We値l simulate population changes on a theoretical planet with a water content

at least that of the earth. With no other life forms except one-celled organisms of

almost uniform characteristics, we may be able to judge how the principles of survi-

val of the fittest apply to evolutionary potential in an environment that is similar

to what some believe to be the biological condition of this earth long ago.


In these examinations we値l look into three types of potential changes within the cell,

two of which might, eventually, result in a cell structure that would allow for establish-

ing an energy source other than light. We値l examine the implications that such changes

would have, applying the principles of survival of the fittest.


We値l assume, for the purposes of these examinations, that the principle potential

for the creation of new biological forms is in genetic mutation. In these simulations,

when a mutation occurs that痴 not negative to immediate survivability, it値l be placed

into one of four categories:


1) Beneficial by improving survivability such as increased efficiency in

converting light to energy or in cell efficiency, or reproduction, etc (鼎1)


2) No immediate benefit apparent but there is a slight change within

the cell that might become, over many generations, part of a structure

that uses an energy source other than light (鼎2)


3) A mutation that is a combination of the above two, in that it increases

both immediate survivability and the potential for a future energy

source other than light (鼎3)


4) No positive effect and no change that would ever result in any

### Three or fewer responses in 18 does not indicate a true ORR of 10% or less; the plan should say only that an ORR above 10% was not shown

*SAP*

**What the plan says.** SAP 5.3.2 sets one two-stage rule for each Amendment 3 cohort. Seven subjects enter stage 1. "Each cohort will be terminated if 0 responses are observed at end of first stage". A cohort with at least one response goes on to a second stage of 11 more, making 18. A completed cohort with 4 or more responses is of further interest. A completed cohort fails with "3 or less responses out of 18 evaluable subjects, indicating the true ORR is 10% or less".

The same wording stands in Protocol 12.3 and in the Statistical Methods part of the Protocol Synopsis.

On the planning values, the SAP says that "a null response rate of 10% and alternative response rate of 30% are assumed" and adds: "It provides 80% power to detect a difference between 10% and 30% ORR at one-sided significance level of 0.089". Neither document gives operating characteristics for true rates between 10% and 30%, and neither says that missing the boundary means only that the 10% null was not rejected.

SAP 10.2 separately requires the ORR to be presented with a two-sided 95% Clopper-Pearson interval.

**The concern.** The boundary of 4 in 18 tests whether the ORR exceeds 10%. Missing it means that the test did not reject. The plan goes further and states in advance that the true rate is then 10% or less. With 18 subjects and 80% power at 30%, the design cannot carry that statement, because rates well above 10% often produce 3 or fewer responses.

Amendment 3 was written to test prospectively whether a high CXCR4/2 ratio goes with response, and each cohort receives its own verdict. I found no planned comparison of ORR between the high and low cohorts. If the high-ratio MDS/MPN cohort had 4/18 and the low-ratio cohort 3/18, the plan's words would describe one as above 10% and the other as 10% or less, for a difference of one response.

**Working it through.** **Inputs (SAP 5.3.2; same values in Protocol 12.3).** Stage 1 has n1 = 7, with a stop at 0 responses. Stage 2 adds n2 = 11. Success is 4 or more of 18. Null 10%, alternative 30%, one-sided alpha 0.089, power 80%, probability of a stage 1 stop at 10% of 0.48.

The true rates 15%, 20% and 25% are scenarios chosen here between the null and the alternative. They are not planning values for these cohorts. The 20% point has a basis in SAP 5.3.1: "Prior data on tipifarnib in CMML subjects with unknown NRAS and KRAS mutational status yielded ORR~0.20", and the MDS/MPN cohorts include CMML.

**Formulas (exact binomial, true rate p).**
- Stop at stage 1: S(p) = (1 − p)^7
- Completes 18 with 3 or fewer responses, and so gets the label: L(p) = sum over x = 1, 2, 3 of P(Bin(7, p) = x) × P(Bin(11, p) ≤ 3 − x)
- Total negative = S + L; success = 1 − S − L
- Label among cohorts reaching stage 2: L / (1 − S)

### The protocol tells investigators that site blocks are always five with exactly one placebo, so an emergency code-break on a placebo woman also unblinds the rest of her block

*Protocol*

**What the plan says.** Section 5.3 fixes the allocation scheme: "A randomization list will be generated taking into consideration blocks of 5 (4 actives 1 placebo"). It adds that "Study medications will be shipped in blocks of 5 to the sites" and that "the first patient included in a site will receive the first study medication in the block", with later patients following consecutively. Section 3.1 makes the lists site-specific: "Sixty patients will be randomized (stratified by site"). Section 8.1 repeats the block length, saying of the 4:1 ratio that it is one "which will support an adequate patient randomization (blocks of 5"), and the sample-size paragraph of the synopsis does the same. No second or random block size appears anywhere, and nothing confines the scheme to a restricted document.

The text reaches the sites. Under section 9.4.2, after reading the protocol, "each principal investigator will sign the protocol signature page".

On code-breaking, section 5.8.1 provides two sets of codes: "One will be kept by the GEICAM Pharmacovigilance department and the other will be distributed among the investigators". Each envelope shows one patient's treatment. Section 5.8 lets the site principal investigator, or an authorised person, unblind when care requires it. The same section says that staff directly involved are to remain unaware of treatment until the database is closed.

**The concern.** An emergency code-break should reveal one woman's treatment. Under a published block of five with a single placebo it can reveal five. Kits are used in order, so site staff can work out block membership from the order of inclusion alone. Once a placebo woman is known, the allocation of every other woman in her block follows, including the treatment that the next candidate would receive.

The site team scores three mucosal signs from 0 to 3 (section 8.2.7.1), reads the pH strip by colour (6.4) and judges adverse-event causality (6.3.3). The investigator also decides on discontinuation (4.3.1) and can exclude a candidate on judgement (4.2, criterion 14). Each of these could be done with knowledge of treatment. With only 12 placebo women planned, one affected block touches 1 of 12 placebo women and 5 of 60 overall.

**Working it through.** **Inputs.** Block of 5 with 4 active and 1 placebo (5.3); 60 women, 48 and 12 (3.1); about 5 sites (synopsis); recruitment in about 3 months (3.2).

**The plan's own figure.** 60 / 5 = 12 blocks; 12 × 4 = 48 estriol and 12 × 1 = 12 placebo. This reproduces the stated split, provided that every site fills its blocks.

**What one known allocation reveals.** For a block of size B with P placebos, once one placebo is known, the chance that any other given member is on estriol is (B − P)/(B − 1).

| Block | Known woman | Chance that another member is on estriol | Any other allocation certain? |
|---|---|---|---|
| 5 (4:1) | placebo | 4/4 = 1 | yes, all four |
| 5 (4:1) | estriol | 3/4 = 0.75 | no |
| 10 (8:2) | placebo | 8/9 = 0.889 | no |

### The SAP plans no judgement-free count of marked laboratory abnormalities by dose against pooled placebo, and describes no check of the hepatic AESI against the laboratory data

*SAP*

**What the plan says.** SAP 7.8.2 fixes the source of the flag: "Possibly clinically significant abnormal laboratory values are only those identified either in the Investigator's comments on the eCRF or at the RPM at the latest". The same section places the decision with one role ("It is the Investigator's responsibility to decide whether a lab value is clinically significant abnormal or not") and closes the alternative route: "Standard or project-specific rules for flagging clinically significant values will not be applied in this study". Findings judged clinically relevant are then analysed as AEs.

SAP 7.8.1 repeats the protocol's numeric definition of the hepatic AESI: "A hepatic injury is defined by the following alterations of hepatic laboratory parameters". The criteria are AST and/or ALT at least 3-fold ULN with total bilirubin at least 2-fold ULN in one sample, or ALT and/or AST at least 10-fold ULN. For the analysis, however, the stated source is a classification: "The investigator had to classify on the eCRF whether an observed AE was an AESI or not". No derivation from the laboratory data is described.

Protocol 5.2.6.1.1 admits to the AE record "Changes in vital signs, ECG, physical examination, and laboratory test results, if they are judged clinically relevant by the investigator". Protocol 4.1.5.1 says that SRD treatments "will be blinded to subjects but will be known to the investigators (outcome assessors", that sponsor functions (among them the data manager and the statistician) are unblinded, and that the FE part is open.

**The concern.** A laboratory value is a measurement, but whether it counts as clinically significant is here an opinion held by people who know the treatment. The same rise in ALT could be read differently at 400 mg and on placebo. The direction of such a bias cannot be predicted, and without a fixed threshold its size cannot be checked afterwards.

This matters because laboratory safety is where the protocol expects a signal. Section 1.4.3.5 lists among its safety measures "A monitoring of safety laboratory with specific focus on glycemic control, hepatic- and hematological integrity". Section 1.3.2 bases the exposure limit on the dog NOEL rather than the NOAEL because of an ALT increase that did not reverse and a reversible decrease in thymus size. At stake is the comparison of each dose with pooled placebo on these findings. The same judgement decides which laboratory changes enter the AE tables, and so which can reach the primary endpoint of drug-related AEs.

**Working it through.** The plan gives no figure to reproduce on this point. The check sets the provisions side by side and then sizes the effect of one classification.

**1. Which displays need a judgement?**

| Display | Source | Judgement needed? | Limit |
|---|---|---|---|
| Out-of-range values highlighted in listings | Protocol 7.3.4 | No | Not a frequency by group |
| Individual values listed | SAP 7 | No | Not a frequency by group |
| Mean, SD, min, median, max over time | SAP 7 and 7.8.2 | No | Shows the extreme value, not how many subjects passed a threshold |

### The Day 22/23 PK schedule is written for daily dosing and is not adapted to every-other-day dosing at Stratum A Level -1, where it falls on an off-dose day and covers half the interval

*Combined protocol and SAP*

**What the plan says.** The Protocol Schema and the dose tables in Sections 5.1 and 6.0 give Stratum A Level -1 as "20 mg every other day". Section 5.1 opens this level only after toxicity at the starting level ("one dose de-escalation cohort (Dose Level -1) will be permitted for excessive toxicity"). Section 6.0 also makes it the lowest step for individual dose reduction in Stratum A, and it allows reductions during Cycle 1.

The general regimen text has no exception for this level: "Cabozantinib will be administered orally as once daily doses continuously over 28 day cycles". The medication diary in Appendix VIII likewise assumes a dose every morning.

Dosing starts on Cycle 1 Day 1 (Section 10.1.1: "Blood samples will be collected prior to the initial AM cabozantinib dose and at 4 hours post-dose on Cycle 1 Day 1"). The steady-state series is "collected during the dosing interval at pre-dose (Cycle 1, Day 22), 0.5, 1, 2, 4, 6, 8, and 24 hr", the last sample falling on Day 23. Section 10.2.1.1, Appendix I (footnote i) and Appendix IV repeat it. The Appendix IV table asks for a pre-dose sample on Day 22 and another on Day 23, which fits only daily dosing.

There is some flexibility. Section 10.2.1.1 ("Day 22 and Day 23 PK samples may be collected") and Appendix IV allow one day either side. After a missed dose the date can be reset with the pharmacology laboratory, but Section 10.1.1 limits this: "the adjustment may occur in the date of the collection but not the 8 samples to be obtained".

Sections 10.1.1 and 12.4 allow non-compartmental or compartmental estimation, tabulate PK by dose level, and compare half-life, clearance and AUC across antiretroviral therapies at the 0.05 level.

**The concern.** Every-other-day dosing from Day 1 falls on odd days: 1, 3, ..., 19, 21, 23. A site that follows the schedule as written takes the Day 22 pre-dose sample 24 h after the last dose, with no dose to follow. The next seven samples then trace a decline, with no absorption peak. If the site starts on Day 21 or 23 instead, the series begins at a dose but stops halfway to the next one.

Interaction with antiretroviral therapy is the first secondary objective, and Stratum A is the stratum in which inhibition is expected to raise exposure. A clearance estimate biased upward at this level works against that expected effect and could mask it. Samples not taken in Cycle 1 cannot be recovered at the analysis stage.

structure related to an energy source other than light


A significant factor in population ratio changes is that the first and third categories

of mutation are more competitive than the original parent population.


The third category of genetic mutation will be very rare. The fourth category is

deemed most common of the four types, however multiple generation calculations

are not needed for the organisms of this type as they do not significantly compete

nor influence potential evolutionary changes either directly or indirectly.


It is stipulated that genetic mutations are more common with:


1) A larger population of organisms


2) A population which exists for a longer time


This means that if a population of variety 鄭 is five times as numerous as population

釘, it would be expected that over a period of time, there would be five times as

many mutations in group 鄭 as group 釘. (the groups being very similar organisms.)

It also means that a group that has not existed very long will have fewer mutations

than a similar-sized population (of very similar organisms) that is older.




We値l also consider the concept of 澱aggage in regard to survival of the fittest. For

the purposes of these examinations, baggage refers to a structure that is not beneficial

for the short term survivability or propagation of an organism but which may be useful

in the distant future, provided it can become part of a more elaborate structure that will

have a positive effect. Baggage does not include those mutations which have obvious

negative influences on survivability, but to those few mutations which do not appear

harmful to immediate survivability. Nevertheless, an important part of this concept

is that an accumulation of baggage will negatively effect the population of a group

compared with how it would fare if there was no baggage. There is no free ride in

a world dominated by survival of the fittest. Though a very small cell structure that

does not benefit immediate survivability may have very little negative effect, an accu-

mulation of baggage will be slightly detrimental to the survivability of a subpopulation

until what was formerly called baggage becomes a useful structure that will en-

able an alternate energy source to be used by the target organism.


Evolutionary Boundary

Home page (Intro.)